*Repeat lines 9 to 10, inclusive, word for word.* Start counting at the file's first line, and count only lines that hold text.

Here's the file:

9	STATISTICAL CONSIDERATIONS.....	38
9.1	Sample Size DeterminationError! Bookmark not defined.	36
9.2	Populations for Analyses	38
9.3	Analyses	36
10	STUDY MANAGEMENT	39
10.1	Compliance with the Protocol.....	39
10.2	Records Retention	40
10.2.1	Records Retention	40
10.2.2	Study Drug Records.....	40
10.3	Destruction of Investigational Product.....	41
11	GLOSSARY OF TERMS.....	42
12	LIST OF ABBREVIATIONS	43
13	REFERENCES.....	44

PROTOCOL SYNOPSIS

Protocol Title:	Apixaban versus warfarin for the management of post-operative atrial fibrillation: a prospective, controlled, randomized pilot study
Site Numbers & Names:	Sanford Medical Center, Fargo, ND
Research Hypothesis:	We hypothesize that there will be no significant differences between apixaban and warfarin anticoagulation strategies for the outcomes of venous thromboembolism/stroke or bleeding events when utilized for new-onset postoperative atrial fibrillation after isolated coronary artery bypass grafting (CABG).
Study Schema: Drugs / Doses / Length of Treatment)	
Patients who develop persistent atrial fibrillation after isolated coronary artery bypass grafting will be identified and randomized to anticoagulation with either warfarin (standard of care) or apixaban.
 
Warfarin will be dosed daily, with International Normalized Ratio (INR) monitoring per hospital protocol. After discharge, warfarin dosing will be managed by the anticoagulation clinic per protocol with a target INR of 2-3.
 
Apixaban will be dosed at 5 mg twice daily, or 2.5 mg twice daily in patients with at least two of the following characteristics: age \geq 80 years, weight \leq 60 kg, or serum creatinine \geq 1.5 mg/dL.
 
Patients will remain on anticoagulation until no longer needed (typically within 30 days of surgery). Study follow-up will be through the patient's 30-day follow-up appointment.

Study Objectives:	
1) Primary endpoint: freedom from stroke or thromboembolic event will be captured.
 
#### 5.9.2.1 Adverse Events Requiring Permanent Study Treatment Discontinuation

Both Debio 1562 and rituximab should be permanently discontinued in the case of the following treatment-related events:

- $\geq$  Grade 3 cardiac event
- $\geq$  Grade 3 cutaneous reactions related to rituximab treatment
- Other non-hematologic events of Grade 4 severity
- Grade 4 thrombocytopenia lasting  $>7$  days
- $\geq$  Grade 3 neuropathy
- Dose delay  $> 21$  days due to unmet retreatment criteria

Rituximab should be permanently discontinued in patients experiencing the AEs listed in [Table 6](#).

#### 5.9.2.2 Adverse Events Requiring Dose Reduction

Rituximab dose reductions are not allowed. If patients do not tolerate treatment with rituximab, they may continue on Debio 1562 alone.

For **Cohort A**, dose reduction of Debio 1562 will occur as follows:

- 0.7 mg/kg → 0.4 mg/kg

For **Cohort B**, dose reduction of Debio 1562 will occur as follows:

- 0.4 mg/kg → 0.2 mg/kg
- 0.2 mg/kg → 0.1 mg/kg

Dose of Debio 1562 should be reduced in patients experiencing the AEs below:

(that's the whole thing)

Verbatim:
10.2.2	Study Drug Records.....	40
10.3	Destruction of Investigational Product.....	41